The third crime wherewith they charged hym, was for speakyng agaynst such as vsed to preach onely by bosome Sermons, declaryng nothyng els to the people, but as they bring in their papers with them. 
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In other words, Colet criticized those who read their sermons from notes, rather than delivering it from memory.

MarginaliaThe B. of London enemie to D. Colet. Which because the B. of London vsed then much to do for his age, he tooke it as spoken agaynst hym, and therefore bare him this displeasure. MarginaliaThe Archb. of Canter. fauorer of D. Colet. The Archbishop more wysely weying the matter, and beyng well acquaynted with Colet, so tooke his parte agaynst his accusers, that hee at that tyme was ryd out of trouble.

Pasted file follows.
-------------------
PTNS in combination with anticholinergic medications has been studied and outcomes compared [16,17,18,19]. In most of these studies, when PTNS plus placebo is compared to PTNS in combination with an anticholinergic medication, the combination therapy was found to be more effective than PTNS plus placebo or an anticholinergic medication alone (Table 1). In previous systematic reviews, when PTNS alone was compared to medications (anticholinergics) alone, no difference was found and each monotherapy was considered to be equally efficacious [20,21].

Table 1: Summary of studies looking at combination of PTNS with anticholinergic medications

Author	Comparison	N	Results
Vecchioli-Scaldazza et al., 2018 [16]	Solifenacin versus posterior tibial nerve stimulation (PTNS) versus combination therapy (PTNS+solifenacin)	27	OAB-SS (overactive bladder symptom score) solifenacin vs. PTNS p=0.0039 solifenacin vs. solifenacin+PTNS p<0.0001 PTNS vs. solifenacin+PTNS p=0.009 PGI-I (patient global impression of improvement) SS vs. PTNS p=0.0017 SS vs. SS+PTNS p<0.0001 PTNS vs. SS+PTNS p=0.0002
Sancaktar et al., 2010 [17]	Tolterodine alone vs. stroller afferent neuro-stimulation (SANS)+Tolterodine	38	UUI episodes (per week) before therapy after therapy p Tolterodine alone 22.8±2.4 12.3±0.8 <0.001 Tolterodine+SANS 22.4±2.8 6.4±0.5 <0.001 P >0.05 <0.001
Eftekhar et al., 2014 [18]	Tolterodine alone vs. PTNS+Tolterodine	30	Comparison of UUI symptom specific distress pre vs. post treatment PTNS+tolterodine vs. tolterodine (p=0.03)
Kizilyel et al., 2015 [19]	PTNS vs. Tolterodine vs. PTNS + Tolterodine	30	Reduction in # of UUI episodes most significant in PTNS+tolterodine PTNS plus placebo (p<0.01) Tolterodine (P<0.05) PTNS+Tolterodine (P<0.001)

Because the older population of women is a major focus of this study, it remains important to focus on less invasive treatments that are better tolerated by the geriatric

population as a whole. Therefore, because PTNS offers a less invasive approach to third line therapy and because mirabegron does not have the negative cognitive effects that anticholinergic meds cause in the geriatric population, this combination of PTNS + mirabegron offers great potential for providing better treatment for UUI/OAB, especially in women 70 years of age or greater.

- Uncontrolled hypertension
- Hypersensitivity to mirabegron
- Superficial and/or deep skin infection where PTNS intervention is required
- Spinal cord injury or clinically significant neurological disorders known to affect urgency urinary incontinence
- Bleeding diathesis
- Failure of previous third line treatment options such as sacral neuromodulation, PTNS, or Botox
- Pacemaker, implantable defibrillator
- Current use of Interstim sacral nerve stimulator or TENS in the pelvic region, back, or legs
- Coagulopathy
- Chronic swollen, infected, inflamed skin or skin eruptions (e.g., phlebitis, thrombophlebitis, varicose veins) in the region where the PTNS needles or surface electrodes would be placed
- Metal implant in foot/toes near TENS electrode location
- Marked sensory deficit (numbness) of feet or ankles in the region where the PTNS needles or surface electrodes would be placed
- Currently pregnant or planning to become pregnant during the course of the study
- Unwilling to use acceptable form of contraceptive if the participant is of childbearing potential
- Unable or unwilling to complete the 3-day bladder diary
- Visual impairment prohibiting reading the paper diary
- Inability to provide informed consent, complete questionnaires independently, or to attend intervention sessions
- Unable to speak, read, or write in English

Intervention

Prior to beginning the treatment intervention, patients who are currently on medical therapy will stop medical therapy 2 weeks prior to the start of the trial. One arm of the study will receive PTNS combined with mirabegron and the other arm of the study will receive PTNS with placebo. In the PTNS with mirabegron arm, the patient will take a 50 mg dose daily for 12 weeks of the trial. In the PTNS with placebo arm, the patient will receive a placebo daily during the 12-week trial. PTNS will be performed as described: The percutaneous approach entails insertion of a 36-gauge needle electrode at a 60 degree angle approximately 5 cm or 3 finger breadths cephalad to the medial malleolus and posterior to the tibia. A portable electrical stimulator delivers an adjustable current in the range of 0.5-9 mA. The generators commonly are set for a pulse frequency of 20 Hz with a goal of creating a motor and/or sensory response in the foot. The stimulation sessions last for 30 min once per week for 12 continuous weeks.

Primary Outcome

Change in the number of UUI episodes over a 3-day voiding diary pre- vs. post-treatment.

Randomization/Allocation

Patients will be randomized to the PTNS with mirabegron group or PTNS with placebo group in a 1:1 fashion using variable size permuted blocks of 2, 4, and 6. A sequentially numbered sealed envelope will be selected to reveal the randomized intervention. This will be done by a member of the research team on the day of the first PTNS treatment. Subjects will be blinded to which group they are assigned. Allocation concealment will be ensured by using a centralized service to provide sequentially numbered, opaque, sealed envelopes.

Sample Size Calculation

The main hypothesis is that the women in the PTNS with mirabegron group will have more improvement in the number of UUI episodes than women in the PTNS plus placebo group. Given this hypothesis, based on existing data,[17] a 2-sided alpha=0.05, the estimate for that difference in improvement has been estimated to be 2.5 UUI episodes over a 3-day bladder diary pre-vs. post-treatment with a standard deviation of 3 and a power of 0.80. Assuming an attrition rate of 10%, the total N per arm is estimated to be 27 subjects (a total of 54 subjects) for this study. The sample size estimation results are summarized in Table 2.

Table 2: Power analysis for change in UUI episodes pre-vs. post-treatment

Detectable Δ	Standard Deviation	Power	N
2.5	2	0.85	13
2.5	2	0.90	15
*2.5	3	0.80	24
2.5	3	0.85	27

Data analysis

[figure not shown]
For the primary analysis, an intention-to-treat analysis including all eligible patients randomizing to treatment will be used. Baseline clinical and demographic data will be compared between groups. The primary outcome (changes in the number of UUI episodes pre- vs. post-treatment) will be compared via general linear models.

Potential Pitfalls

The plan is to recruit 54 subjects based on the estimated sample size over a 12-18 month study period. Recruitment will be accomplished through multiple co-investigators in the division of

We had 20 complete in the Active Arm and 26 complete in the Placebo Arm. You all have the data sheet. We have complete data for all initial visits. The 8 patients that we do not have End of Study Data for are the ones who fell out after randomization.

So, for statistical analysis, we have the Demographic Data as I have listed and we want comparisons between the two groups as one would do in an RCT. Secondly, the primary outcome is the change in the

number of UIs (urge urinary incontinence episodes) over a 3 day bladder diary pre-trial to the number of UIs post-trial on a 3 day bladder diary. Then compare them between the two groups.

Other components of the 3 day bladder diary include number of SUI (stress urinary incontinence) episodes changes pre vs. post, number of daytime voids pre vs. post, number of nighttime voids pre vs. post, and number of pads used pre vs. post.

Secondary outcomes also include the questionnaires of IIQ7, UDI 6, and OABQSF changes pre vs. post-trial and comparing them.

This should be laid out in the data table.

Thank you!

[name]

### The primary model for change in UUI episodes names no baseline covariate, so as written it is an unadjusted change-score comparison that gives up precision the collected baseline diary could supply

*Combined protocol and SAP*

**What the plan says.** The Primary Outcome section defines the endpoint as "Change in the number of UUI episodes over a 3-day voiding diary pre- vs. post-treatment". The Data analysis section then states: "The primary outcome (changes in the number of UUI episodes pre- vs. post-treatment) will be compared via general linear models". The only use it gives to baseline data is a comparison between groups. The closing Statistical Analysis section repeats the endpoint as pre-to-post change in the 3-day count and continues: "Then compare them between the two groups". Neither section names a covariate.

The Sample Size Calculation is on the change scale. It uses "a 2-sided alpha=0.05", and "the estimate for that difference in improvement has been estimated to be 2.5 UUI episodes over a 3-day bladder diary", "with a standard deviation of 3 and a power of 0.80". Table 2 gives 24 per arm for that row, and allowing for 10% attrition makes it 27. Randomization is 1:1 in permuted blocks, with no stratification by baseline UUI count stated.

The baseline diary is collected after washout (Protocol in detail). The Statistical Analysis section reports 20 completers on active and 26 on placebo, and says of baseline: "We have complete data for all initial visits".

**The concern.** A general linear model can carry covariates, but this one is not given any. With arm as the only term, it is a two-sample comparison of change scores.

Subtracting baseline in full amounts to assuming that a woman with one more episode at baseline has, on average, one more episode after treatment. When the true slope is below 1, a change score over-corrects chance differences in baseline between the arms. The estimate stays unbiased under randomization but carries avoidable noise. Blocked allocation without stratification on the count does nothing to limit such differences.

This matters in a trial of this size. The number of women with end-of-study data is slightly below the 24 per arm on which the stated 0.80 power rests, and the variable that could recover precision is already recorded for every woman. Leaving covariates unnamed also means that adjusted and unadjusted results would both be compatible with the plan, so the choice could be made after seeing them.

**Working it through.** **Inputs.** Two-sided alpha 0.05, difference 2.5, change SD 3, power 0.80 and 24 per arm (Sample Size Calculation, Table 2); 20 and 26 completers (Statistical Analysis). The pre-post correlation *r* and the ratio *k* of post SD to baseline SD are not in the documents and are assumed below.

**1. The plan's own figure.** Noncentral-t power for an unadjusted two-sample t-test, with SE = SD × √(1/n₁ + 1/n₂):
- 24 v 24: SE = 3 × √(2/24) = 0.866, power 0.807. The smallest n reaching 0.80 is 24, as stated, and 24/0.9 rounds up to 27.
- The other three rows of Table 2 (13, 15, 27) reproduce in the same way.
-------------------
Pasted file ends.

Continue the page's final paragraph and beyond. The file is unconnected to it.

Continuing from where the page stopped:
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William Tyndall in his booke aūswering to M. More, addeth moreouer, 

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William Tyndale, An Answere unto Sir Thomas Mores Dialoge, ed. A. M. O'Donnell and Jared Wicks (Washington, DC, 2001), p. 168.

and testifieth that the Byshop of Londō would haue made the sayd Colet Deane of Paules, an hereticke for translatyng the Pater noster in Englishe, had not the Byshop of Cant. holpen the Deane.

But yet the malice of Fitziames the B. so ceased not: who beyng thus repulsed by the Archbyshop, practised by an other trayne howe to accuse him vnto the kyng. The occasion thus fell. It happened the same tyme, that the kyng was in preparation of warre agaynst Fraunce. Whereupō the Byshop with his coadiutors taking occasion vpon certaine wordes of Colet, wherin he semed to preferre peace before any kynde of warre, were it neuer so iust, accused hym therfore in their sermons, and also before the kyng.